Patients (median age 48 years) with active psoriatic arthritis for ≥ 6 months were randomized to ustekinumab (45 mg vs. 90 mg) subcutaneously vs. placebo at baseline and at 4 weeks, then once every 12 weeks for up to 1 year. At baseline, all patients had ≥ 5 tender joints and ≥ 5 swollen joints and all had been previously treated with either ≥ 3 months of DMARDs and/or ≥ 4 weeks of NSAIDs or had intolerance to both. At 16 weeks, patients who had < 5% improvement in both tender joint and swollen joint counts were switched from the placebo group to ustekinumab 45 mg and from the ustekinumab 45 mg to ustekinumab 90 mg. At 24 weeks, all patients still receiving placebo were switched to ustekinumab 45 mg.
The primary outcome was the proportion of patients achieving an American College of Rheumatology 20% response (ACR20) at 24 weeks. ACR 20 requires at least 20% improvement in tender and swollen joint counts and 20% improvement in 3 of 5 measures: patient global assessment, physician global assessment, self-reported physical disability, an acute phase reactant, and patient pain assessment. ACR50 response (50% improvement) was a secondary outcome. For patients who changed treatment at 16 weeks, the 16-week response was carried forward to 24 weeks.
ACR20 response was achieved in 49.5% with ustekinumab 90 mg, 42.4% with ustekinumab 45 mg, and 22.8% with placebo (p < 0.0001 for each ustekinumab dose vs. placebo), with a number needed to treat (NNT) of 4 with the higher dose and 6 with lower dose of ustekinumab. ACR50 response was achieved in 27.9% with ustekinumab 90 mg, 24.9% with ustekinumab 45 mg, and 8.7% with placebo. (p < 0.0001 for each ustekinumab dose vs. placebo). Both doses of ustekinumab were associated with significant reductions in dactylitis and enthesitis and significant improvements in physical function and health-related quality of life. There were no significant differences among groups in adverse events at 16 weeks. The most common adverse events with ustekinumab were nasopharyngitis, upper respiratory tract infection, and headache. Treatment responses with ustekinumab were maintained at 1 year (ACR20 in 58% for 2 doses combined).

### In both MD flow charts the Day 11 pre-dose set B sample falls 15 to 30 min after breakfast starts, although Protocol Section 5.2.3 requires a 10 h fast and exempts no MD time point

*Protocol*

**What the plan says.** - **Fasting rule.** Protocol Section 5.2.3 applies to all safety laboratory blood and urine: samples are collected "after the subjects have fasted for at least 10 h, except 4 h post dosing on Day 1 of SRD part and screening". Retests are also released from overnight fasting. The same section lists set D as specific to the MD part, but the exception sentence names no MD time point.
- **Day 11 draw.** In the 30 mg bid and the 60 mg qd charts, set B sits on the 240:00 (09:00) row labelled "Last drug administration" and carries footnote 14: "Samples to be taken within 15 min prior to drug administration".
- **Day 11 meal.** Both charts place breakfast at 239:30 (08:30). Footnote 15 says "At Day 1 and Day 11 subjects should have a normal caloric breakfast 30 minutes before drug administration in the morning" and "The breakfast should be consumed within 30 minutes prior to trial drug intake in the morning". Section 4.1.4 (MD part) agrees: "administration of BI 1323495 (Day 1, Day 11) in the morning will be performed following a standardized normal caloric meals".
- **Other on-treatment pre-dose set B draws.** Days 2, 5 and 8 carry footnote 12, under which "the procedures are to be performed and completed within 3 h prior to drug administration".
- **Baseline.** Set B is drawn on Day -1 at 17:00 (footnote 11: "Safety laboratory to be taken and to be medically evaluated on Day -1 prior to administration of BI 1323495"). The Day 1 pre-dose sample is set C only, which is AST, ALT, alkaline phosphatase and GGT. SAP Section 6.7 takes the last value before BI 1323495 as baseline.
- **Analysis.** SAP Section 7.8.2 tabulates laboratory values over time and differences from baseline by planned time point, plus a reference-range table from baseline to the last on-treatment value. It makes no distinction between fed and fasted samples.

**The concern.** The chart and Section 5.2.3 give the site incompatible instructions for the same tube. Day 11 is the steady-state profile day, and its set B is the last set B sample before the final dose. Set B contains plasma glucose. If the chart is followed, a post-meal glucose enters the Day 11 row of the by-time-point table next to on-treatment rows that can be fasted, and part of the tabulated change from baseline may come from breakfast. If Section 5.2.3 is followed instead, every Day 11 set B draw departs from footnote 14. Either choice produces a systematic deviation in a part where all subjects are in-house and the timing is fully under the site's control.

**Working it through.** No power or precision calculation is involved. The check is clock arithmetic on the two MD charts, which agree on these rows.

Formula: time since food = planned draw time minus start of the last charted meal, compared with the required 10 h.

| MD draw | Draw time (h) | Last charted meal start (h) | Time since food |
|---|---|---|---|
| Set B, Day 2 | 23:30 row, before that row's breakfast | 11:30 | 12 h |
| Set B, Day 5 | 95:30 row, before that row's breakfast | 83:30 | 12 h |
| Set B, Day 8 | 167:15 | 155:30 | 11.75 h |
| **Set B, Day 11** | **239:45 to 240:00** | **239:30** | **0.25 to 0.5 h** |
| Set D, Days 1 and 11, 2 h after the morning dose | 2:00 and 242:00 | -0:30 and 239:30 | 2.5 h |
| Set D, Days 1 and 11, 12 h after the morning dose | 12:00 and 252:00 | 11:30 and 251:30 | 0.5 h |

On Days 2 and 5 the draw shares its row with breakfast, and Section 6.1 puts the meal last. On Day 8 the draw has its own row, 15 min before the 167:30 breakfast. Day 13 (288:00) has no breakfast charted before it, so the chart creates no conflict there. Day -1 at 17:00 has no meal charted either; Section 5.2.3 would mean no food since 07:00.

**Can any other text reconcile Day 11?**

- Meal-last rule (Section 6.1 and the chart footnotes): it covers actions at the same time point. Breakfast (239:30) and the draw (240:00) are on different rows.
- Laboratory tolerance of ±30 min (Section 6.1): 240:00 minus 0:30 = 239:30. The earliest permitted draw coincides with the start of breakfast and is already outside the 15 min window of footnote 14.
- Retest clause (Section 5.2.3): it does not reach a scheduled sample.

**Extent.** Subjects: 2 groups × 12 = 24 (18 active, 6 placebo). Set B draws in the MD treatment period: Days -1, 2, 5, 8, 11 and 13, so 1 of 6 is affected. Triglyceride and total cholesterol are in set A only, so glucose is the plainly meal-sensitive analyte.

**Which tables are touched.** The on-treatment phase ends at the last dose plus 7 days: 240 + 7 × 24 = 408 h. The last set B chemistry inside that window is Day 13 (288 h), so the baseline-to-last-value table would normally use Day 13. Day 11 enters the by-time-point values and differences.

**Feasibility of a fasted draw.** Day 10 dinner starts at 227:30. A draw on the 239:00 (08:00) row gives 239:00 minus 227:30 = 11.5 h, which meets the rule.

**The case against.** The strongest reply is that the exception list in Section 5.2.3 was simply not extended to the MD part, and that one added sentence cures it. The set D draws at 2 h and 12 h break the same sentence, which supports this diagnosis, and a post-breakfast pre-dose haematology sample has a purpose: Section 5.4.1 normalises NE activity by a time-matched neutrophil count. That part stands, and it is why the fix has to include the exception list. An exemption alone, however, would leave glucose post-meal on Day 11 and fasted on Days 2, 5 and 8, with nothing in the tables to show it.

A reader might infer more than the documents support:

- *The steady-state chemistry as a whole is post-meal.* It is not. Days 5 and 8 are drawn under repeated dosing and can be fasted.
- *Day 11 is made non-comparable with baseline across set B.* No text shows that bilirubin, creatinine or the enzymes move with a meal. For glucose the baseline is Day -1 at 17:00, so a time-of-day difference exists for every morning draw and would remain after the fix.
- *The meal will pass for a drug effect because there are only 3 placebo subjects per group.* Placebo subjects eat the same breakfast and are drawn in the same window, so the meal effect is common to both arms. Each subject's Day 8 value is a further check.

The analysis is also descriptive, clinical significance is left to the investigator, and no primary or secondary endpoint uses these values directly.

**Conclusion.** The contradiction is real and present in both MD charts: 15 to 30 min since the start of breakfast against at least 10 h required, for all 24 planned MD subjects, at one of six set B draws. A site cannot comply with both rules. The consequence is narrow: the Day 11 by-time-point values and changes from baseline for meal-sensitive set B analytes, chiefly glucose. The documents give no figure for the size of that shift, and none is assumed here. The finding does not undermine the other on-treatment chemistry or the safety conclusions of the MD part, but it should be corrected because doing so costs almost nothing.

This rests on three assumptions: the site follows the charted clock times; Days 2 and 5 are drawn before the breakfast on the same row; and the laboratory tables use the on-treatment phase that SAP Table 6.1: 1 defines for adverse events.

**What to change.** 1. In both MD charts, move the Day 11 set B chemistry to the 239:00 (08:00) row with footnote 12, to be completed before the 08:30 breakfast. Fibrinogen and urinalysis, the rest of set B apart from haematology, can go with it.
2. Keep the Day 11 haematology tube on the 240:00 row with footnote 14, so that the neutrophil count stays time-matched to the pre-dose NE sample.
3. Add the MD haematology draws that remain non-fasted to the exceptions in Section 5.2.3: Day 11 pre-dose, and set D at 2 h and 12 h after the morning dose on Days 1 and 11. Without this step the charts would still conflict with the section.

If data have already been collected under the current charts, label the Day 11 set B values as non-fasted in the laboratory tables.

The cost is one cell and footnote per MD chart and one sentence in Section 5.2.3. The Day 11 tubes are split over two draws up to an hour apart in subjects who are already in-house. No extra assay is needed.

For more information, see the Psoriatic arthritis topic in DynaMed.
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American Academy of Family Physicians (AAFP) Conference, September 24-28, 2013
Senior Deputy Editor Alan Ehrlich, MD, will be attending the American Academy of Family Physicians conference, held at the San Diego Convention Center in San Diego, California. Representatives will be available to discuss peer review, mobile access, and free trial information.
Visit the American Academy of Family Physicians website to learn more about the event and for registration information.
ID Week, October 2-6, 2013
Deputy Editor Sheila Mitsuma, MD, will be attending ID Week, held at the Moscone Convention Center in San Fransisco, California. Representatives will be available to discuss peer review, mobile access, and free trial information.
Visit the ID Week website to learn more about the event and for registration information.
Pediatric Case Study Presentation: Septic Shock, Acute Abdominal Pain, and Suspected Meningococcemia, September 30 & October 3, 2013
Join Ron Dieckmann, MD, Professor Emeritus of Pediatrics and Medicine at University of California San Francisco and learn how he navigates complicated pediatric clinical presentations. During this 45-minute session, Ron will take an in-depth look at 3 different complex pediatric emergency presentations: septic shock, acute abdominal pain, and suspected meningococcemia.
To register select the appropriate time:
Monday, September 30, 2013 at 8am PST
Monday, September 30, 2013 at 1PM PST
Thursday, October 3, 2013 at 9AM PST
Thursday, October 3, 2013 at 12 PM PST
If you would like to meet with a DynaMed representative at an event, please contact us at DynaMedCommunity@ebscohost.com.